The pirate ship flew a skull and crossbones, but there were no ragged black sails or cannons, and it didn’t cut threw the water with sharp edges. This was a different sort of warrior vessel, a modified tug with a cheerfully rounded, toy-boat-like hull that bobbed up and down with the pattern of the swell. Painted in bright camouflage patterns and dragging an enormous rusted tanker, there was something almost comical about this painfully slow procession.
Hari Dash stood on the bridge trying to stay out of the way – the captain had cut the engine now and the crew darted about in preparation for anchor. They were close. Hari could just make out the red hull of the Soterion on the horizon, and the faintest hint of its yellow crane. Beyond that, somewhere just beyond the horizon, he knew was the island of Haven, formerly known as Tumaluao, where according to the world’s press he was now living.
He imagined palm fronds in the breeze, white sand beaches, postmodern houses with their infinity pools dug into rocky outcrops. He had never had the slightest intention of setting foot on the paradise shores of Haven, had never heard of the place until the documents were leaked, and had certainly never been invited to live there. Even though, he often thought grimly, a climate engineer would have been a rather useful addition to the eccentric little kingdom of elites gathered there to survive the coming apocalypse. Perhaps they didn’t want to survive the apocalypse, merely profit from it.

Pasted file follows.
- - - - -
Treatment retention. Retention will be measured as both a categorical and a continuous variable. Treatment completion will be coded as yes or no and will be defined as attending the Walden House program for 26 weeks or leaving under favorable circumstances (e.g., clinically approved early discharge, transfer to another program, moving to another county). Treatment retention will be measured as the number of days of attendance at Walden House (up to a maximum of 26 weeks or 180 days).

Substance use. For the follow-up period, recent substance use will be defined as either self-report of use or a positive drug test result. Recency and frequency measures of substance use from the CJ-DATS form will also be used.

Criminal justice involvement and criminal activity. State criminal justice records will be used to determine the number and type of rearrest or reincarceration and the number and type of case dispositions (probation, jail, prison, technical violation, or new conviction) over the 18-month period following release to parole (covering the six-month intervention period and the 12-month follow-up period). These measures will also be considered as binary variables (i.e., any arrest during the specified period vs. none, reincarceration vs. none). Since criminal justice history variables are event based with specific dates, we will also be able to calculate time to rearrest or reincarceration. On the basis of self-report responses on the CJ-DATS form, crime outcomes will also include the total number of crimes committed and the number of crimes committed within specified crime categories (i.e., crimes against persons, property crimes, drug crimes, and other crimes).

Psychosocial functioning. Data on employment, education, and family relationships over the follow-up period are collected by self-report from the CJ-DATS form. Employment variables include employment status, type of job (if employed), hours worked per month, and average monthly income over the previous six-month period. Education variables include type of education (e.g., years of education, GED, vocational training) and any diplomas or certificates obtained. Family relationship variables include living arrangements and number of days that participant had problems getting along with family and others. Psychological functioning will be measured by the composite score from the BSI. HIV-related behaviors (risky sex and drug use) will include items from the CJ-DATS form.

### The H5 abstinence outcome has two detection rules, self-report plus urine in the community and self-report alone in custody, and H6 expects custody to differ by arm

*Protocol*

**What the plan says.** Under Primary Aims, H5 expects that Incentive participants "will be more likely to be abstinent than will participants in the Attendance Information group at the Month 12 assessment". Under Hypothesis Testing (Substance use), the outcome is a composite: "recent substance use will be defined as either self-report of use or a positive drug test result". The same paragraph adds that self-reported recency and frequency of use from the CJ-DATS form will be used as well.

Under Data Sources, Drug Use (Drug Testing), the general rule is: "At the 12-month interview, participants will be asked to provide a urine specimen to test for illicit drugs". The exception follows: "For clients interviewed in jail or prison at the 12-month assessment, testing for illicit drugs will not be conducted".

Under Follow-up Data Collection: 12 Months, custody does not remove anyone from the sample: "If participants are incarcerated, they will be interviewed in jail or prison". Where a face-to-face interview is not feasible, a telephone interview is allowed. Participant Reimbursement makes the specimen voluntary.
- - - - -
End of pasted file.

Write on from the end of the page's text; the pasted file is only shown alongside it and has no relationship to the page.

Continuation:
This had been a painful journey, not least because of the terrible seasickness he had suffered as they battled Pacific storms. For days he had wished he was on the tanker behind them, filled with helium, sulphates and polythene scrabbled from a handful of co-conspirators along the way, vast and calm on the surface as the little tug followed every contour of the ocean up and down. On the way they had passed several volcanic islands rising out of the sea, more painful reminders of the Pinatubo volcanic eruption that had inspired his thesis. Nature had tricked him all those years ago, and humans had tricked him now.
The last time he had made this journey, five years ago, it had been under such different circumstances. He and his wife and daughters had flown to the Soterion on a military helicopter, shaking hands with a row of heads of state, and then he had launched the first balloon with the world watching. Made his shy speech, the speech that had launched his unfortunate moniker.
Who will be the Veilmaker? We will be the Veilmakers, together!
The thought of his family cut like a knife, but there would be time to mourn them later. And if he could pull this off, there was a chance, however small, that one day he would see them again.